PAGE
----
Teschler on the subject
Leland Teshler • Executive Editor
On Twitter @DW_LeeTeschler
Ask most people about the role of engineers in the economy and you will get answers that mention technology research and new ideas embodied in patents. This is of course an image you could get if you studied some of the undergraduate courses at leading engineering schools. For example, at Stanford University, engineering students can take a course called Fundamental Entrepreneurial Solutions. At the Massachusetts Institute of Technology, the MIT Sandbox Innovation Fund program claims to provide individual entrepreneurship training. And the University of Michigan College of Engineering has an Entrepreneurship Center.
But in reality most engineers are not entrepreneurs, have nothing to do with corporate labs and have never applied for any patents. However, many are finding ways develop new products and invent new processes.
Until recently, the truth about what engineers really do was nothing more than tribal knowledge of technologists. But the question for the general public remains: if most engineers are not innovators in the style of Thomas Edison, why do companies hire them? Economists like to consider such puzzles. So recently economists from National Bureau of Economic Research researched stereotypes about engineering jobs, collecting data on firms that have many engineers on salaries.
The picture from the NBER study is that engineers are mostly bringing their employers stable productivity growth rather than Bell Labs-type innovations. NBER researchers have turned their attention to manufacturing firms because manufacturing industries provide employment for a disproportionately large concentration of scientists and engineers: manufacturers employ 20% of all scientists and engineers in the industrial workforce and more than 60% of all R&D scientists and engineers. beyond academia.
Moreover, it turns out that the more scientists and engineers a manufacturer hires, the more likely it is that its performance will exceed that of competitors. Researchers admit that they are not sure why this is so, but believe it is because engineers are spending significant efforts to get their employers to implement and adopt new technologies.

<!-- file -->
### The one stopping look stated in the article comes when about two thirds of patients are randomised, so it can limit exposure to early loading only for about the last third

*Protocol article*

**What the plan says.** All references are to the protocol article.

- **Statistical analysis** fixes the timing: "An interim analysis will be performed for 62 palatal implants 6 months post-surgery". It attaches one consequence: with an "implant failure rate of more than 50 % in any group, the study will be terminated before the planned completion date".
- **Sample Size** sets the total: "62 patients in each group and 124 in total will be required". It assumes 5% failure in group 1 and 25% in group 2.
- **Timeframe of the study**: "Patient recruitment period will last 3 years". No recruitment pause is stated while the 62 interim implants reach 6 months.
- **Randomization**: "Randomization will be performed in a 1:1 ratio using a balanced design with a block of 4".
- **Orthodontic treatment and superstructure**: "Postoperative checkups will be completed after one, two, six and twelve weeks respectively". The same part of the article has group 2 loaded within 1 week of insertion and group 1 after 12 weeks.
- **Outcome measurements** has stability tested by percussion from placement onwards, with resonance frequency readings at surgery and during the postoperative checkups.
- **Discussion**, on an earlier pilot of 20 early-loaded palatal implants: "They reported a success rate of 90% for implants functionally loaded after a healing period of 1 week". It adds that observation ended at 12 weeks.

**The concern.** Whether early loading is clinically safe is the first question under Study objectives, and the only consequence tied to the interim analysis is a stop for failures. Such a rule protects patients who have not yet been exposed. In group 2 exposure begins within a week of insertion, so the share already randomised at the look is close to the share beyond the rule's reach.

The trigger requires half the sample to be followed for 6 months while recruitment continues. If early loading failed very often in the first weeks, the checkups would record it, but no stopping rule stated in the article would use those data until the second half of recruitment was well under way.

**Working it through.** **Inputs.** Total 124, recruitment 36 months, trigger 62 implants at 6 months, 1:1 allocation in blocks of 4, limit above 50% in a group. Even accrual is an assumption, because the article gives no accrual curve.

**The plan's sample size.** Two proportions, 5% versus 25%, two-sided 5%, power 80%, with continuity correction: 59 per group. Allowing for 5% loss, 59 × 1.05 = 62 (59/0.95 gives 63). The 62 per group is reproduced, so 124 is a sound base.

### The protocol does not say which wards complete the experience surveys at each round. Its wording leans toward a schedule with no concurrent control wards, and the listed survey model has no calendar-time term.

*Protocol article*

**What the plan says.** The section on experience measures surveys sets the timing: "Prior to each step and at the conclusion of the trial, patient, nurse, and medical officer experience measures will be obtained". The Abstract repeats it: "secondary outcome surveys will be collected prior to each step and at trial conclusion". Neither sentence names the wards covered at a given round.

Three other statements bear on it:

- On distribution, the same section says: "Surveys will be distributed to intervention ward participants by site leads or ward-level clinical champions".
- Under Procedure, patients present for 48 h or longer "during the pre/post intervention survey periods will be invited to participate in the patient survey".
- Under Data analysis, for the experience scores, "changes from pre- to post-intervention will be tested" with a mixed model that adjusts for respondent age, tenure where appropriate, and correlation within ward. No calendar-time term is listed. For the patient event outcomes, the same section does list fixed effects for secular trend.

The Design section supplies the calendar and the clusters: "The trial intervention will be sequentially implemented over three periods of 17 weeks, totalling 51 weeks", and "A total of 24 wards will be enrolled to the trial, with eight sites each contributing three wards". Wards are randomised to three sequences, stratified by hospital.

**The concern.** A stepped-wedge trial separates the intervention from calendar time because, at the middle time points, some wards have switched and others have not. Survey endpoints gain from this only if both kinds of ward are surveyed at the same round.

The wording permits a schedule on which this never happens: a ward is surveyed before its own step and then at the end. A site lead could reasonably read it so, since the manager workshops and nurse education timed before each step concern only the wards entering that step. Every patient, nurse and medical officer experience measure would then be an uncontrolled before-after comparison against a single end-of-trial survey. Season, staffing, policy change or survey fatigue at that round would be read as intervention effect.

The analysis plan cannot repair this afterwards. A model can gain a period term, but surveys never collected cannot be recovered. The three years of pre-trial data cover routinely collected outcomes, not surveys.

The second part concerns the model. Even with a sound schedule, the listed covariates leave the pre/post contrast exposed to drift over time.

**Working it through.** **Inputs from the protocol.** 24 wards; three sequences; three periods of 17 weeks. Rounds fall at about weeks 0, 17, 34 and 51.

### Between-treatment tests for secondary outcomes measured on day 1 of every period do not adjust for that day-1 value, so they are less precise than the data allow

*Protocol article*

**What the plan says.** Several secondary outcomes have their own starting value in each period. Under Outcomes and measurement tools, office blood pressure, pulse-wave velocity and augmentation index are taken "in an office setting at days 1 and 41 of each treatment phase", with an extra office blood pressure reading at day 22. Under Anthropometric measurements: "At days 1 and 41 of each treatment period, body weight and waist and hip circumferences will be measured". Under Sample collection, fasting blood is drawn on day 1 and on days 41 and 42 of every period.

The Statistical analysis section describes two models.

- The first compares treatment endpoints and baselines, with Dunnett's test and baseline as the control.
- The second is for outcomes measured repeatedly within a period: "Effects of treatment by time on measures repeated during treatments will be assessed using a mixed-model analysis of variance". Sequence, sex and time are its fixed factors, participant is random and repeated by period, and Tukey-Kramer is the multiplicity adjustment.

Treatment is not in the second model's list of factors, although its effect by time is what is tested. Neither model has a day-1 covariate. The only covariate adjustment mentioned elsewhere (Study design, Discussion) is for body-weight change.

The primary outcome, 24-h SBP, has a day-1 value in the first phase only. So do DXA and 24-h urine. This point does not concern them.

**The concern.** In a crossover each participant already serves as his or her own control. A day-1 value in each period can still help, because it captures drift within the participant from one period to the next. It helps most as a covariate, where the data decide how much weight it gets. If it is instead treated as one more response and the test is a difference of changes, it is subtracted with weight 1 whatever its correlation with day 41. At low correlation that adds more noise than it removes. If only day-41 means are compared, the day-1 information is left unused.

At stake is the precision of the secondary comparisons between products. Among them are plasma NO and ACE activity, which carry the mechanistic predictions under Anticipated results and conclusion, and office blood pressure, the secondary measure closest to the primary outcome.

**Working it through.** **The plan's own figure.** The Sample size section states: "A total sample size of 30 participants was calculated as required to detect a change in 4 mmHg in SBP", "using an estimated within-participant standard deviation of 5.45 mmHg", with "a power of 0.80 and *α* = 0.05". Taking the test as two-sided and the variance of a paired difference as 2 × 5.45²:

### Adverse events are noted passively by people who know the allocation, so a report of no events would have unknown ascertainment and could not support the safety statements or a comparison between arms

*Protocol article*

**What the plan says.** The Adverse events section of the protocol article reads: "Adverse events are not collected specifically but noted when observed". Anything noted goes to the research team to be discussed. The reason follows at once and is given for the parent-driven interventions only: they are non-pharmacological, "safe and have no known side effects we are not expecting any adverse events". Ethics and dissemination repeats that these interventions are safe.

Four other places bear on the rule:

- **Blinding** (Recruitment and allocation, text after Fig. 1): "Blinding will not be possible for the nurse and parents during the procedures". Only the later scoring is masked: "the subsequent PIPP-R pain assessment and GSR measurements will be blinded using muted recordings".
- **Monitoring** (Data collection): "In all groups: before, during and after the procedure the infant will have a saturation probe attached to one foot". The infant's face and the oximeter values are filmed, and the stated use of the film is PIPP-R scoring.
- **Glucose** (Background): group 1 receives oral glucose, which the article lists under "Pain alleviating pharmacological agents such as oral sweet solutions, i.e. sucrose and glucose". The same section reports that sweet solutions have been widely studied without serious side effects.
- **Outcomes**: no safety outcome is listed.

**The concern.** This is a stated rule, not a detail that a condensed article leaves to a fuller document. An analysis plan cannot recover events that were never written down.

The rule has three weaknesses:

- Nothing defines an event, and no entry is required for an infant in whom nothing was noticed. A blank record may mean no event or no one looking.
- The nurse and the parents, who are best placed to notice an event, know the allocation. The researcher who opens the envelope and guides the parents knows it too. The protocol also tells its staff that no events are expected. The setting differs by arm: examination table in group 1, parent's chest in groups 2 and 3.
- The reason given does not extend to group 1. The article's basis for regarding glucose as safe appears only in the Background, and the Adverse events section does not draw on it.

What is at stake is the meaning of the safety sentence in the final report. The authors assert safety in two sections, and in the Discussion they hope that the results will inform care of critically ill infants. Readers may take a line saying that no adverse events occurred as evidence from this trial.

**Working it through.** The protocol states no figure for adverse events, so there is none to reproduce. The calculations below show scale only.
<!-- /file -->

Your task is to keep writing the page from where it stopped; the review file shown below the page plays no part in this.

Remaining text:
NBER researchers have found that workers tend to earn more money when working for manufacturers who have a large proportion of scientists and engineers. The researchers also said that the best strategy for engineers to increase their salaries was to get a job where the workforce contains a large share of engineers, rather than staying in a firm that increases the ranks of its own engineers. However, researchers have found that wherever scientists and engineers work, they earn an average of 15% more than other employees of the firm.
Researchers have also found a possible explanation for why scientists and engineers sometimes feel that their supervisors do not appreciate them: The workforce, which consists of a proportionately larger number of scientists and engineers, has had a much more positive impact on productivity than on company profits. For many of today’s company leaders focused on the short term, profits today outperform productivity gains, leading to productivity gains in the future.
Reading between the lines, NBER data suggests that most likely company management may not fully appreciate what their own engineering staff are doing for profit. This is something to keep in mind the next time you enter into a conversation about what you have done for me recently with your superiors. DW
The real reason for hiring engineers
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